Giving limited formula supplementation before abundant maternal milk production is established may not adversely impact breastfeeding

EBM Focus - Volume 13, Issue 23

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Reference: J Pediatr 2018 May;196:84 (level 2 [mid-level] evidence)

  • Exclusive breastfeeding is recommended for the first six months of life, but low maternal milk volume during the initial postnatal period may lead to complications in some newborns. A recent randomized trial evaluated whether limited supplementation with formula before abundant milk production is established adversely effects breastfeeding.
  • In this trial, 164 exclusively breast-fed newborns (age range 24-72 hours) who had pronounced weight loss were randomized to 10 mL syringe-administered formula supplementation after each breastfeeding until abundant milk production was achieved vs. exclusive breastfeeding.
  • There was no significant difference in rates of breastfeeding at 1 month between neonates given limited formula supplementation vs. exclusive breastfeeding (86.5% vs. 89.7%). Limited formula supplementation was associated with a nonsignificant decrease in neonatal hospital readmissions (0% vs. 4.8%, p = 0.06).

Exclusive breastfeeding, except for vitamins, minerals, and medications, for the first six months of life is recommended by several health organizations (Pediatrics 2012, American Academy of Family Physicians 2015, Obstet Gynecol 2016). Before abundant maternal milk production is established, some exclusively breastfed newborns may have an increased risk of hyperbilirubinemia and dehydration (J Pediatr 2008, Asia Pac J Clin Nutr 2010). Supplementation during early life, however, is discouraged due to concerns that it may alter intestinal microbiota and negatively impact continued breastfeeding. In a recent trial, 164 healthy, singleton infants born ≥ 37 weeks gestation (age range 24-72 hours) who were exclusively breastfed and had pronounced weight loss (≥ 75th percentile for age) were randomized to limited formula supplementation vs. continuation with exclusive breastfeeding. Supplementation consisted of giving the newborn 10 mL formula via feeding syringe after each breastfeeding, and was stopped after abundant maternal milk production was established. Breastfeeding status was assessed via telephone interview conducted by an outcome assessor blinded to treatment allocation.

Newborns in the supplementation group received formula on an average of 5.4 times per day for a median of 2 days, and 37% of newborns in the control group had been given some formula by one week of age. There were no significant differences in the rates of breastfeeding at 1 month (86.5% with supplementation vs. 89.7% with exclusive breastfeeding, risk ratio for cessation 1.21, 95% CI 0.55-3.16) or rates of breastfeeding without formula use in the previous 24 hours (54.6% vs. 65.8%). None of the newborns in the supplementation group were readmitted to the hospital, while 5 newborns (4.8%) in the control group were (p = 0.06). The reasons for readmission in the control group were hyperbilirubinemia in 3, umbilical infection in 1, and unknown in 1.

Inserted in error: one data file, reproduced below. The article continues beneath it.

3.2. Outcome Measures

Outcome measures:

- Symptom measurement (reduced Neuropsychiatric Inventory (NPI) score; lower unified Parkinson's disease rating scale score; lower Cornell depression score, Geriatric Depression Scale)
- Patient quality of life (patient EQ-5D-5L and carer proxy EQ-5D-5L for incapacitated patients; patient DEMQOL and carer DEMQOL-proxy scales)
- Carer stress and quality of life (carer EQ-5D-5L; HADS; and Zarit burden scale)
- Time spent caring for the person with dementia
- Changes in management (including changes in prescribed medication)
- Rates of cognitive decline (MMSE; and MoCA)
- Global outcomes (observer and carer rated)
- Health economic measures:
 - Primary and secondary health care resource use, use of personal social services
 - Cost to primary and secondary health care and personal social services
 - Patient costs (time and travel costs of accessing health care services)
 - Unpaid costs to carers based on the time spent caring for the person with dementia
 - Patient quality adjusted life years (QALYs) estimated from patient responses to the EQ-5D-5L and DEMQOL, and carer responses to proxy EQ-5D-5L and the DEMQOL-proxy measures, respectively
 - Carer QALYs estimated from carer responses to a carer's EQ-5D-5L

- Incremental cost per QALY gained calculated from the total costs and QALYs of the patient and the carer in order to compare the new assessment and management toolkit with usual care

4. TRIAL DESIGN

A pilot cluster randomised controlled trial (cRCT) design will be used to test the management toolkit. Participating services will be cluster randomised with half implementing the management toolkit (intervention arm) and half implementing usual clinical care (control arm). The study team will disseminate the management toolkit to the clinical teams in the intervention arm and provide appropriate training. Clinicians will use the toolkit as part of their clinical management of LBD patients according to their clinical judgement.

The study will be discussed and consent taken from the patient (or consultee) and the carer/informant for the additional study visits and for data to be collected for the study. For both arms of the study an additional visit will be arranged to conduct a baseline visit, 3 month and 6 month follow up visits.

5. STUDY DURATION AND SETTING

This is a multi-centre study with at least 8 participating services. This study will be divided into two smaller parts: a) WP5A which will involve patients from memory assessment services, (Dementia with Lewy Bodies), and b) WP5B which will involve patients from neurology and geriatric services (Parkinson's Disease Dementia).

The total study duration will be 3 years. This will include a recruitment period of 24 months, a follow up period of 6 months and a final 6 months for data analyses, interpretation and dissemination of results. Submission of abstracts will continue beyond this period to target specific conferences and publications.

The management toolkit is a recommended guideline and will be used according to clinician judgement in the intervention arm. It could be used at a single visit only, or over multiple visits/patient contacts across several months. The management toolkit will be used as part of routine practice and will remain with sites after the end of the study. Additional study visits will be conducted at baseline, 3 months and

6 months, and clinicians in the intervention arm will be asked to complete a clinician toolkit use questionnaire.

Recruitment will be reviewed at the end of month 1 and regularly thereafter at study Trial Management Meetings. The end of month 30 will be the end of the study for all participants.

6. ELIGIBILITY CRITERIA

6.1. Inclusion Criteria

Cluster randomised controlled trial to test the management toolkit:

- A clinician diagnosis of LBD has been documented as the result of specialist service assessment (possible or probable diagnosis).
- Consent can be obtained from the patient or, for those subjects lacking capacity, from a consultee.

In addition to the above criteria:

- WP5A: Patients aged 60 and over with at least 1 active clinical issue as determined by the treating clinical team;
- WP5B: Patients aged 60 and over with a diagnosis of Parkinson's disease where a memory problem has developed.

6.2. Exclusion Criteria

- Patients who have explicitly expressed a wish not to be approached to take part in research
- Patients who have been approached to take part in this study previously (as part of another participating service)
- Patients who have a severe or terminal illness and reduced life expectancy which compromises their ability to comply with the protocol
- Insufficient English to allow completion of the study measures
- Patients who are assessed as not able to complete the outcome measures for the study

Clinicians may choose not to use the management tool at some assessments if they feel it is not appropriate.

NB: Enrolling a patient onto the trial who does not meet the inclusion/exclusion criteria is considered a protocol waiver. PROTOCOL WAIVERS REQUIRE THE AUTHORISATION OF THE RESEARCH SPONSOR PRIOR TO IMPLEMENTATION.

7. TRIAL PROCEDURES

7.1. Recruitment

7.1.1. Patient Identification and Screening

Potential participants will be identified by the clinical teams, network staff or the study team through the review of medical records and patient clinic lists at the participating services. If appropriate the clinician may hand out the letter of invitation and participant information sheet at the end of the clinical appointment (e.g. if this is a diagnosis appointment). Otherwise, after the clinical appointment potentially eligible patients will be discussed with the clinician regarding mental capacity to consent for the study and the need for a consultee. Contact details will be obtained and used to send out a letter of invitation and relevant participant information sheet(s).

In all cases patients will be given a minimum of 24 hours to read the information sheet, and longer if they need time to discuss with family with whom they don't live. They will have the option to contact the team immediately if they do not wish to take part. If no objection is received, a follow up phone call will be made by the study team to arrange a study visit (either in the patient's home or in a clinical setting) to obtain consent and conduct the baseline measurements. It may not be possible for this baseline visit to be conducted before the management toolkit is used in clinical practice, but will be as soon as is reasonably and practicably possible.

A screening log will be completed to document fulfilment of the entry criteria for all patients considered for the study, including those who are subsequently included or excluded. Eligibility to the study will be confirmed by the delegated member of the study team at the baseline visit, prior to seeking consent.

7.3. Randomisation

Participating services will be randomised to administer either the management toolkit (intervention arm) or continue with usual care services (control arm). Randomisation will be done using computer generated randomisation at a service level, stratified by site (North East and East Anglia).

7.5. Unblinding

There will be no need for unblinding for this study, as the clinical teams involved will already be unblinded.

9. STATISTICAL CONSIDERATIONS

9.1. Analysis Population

The findings of this trial suggest that early limited formula supplementation of breastfeeding does not significantly reduce rates of continued breastfeeding at 1 month. The confidence in this finding is tempered by the wide 95% confidence interval in risk of breastfeeding cessation, which includes the possibilities of both beneficial and adverse clinically significant differences. It should be noted that supplementation was given via a feeding syringe rather than a bottle, and this may have helped to avoid nipple confusion, which may interfere with breastfeeding in some infants. A possible benefit of early supplementation in these neonates was suggested by the reduced rate of hospital readmissions, but this difference did not reach statistical significance. Preliminary analyses of intestinal microbiota conducted on 15 convenience stool samples taken during the trial were promising in that they suggest that the limited use of formula may not reduce the abundance of Lactobacillus or increase the abundance of Clostridia. These findings, however, require further investigation. Finally, the generalizability of the findings is limited by the low representation of women under 25 years of age (< 15%), a population at increased risk of early discontinuation (J Pediatr Gastroenterol Nutr 2015). In summary, this trial suggests that temporary and limited syringe-administered formula supplementation until an abundant maternal milk supply is established may be considered for selected neonates and their mothers.

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